Indeed they tried to keep it  from “Jane” –but  that’s another story entirely, about the Austen family and ITS secrets!

ADDED AT Noon August 3, 2014:

"Thus wisely fortifying her mind, as she proceeded upstairs, she was enabled, especially on perceiving that Miss Tilney slept only TWO DOORS from her, to enter her room with a tolerably stout heart; and her spirits were immediately assisted by the cheerful blaze of a wood fire."

The above is the only passage in all of JA's writing in which we read about "two doors" --- so is it just a coincidence that this singular reference to "two doors" occurs in a scene describing the floor plan of an Abbey which of course would have been one of those confiscated from the Catholic Church by Henry TUDOR aka Henry VIII?

Of course not! And it fits particularly well with the idea of the House of Tilney as a veiled representation of the House of the Tudors.

And let us not also forget that there were historical Tilneys serving royal Tudors, as I sketched out three years ago in this post:

Here is the most relevant excerpt from that earlier post of mine:

"First I woke up today speculating that there might be a connection between the real life Elizabeth Tilney who was the daughter of Sir Frederick Tilney and the granddaughter of Isabel Thorp, and the very famous Edmund Tilney, Queen Elizabeth's Master of the Revels, who was
portrayed by Simon Callow in Shakespeare in Love.
Here is Wikipedia detailing how the famous Edmund Tilney was the only son of Elizabeth Tilney's cousin:
"Edmund Tilney was the only son of Philip Tilney (d.1541), Usher of the Privy Chamber to King Henry VIII, and Malyn Chambre. Edmund Tilney's father, Philip, was a younger son of Sir Philip Tilney of Shelley (d.1533), treasurer during the Scottish wars under the command of the Duke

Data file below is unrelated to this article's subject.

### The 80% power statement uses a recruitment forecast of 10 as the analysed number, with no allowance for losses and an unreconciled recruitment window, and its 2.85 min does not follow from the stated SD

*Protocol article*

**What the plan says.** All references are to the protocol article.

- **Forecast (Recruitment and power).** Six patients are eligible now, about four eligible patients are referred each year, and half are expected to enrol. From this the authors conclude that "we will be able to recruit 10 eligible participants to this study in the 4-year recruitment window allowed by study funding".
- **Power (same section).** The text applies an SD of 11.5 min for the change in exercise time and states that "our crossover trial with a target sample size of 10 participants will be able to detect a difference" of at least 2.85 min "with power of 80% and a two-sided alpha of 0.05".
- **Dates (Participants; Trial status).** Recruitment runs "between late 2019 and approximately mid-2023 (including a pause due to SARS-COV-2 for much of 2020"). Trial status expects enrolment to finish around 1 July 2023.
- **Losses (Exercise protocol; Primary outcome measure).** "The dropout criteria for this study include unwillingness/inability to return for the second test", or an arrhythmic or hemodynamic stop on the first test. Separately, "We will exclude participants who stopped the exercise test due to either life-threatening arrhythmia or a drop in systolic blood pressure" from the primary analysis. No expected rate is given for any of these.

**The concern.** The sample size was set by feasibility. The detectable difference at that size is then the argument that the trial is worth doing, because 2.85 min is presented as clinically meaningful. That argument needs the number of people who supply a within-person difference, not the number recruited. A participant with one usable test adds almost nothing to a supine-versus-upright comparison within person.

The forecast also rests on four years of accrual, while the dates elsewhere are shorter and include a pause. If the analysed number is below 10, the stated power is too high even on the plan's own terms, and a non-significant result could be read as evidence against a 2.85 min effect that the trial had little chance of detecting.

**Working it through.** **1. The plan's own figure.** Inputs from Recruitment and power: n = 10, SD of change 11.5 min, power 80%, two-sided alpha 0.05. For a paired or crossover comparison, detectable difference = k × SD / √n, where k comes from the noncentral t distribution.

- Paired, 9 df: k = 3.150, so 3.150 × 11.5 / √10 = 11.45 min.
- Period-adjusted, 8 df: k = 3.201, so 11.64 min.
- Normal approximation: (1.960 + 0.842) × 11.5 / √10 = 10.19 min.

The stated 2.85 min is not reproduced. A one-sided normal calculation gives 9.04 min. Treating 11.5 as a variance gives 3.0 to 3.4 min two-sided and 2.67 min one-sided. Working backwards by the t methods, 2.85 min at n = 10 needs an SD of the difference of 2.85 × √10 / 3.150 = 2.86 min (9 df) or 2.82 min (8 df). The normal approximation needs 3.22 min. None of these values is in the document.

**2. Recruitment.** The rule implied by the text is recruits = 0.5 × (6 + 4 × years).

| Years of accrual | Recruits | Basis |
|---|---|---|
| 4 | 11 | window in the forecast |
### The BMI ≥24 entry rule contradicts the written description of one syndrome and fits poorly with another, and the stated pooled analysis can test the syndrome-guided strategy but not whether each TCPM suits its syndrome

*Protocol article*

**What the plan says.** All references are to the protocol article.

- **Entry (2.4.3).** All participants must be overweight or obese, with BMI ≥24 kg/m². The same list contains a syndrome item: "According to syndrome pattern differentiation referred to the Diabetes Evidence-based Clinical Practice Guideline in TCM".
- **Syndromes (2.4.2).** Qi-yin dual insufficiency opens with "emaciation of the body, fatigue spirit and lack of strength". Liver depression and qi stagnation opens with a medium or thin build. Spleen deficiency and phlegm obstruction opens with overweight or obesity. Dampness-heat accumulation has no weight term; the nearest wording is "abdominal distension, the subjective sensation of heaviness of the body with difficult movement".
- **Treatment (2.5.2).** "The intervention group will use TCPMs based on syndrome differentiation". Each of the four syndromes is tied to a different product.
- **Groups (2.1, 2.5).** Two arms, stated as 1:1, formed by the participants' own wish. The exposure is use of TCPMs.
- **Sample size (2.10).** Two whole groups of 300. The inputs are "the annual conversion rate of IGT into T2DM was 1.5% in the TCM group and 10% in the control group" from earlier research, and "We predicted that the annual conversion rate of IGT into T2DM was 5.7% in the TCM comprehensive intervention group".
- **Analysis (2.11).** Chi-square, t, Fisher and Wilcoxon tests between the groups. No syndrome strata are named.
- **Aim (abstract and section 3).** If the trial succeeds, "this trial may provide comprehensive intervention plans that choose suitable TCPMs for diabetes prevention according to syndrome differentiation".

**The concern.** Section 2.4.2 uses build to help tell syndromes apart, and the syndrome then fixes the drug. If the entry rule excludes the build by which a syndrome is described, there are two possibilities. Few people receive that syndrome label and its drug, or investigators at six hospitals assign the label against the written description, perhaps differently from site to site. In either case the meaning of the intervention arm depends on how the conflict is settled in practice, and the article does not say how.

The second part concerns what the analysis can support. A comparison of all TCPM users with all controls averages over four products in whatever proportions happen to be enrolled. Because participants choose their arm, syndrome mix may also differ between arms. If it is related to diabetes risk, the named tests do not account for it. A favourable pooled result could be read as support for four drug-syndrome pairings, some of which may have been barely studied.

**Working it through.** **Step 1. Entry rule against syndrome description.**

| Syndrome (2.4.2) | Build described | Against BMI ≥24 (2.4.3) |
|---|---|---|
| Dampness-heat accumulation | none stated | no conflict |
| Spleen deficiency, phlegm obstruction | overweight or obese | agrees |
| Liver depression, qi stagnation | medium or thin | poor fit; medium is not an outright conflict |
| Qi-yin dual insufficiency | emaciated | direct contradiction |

of Norfolk. Norfolk's first wife was Sir Philip Tilney's cousin, Elizabeth Tilney; after Elizabeth died in 1547, Norfolk married Sir Philip Tilney's sister, Agnes, later Dowager Duchess of Norfolk."
Why should a Janeite care about these connections? Because the real life Edmund Tilney was not only QE1's Master of the Revels, he was also the author of A Brief And Pleasaunt Discourse Of Duties in Mariage, a lively male/female verbal joust about the rights of women in marriage, and their supposed duty of obedience. As I explained in my talk at the JASNA AGM in November, 2010, there is an unmistakable allusion to Edmund Tilney's famous Discourse in the witty and profound banter between Henry Tilney and Catherine Morland riffing on the metaphor between dance and marriage." END QUOTE FROM MY 2011 POST

Did you notice at the beginning there the direct Elizabethan family connection between Tilneys and Thorps? That only further pulls JA's virtuosic veiled allusion even more tightly together.

So putting all of that together with all of what I and Anielka have recently brought forward, maybe when Catherine "meditated, by turns, on broken promises and broken arches, phaetons and false hangings, Tilneys and trap-doors", JA meant for us to also, upon rereading after having caught the pun on Tudors/two doors, think of "Tilneys and Tudors"!

I, for one, am ready to walk through those two doors of interpretation!

Cheers, ARNIE
@JaneAustenCode onTwitter

1 comment:

Anonymous said...

Do you see a connection also between Kathryn Howard and Catherine Moreland? It brings to mind General Tilney as Henry viii, with the contrast to Catherine's youth. And Kathryn Howard was 'disposed of' when she proved to not live up to Henry's imagination; so too is Catherine cast out when the general becomes disillusioned about her value (and note how value, in terms of money, is entwined with notions of virtue!). I cannot recall who, in this senario, might be represented by John Thorpe.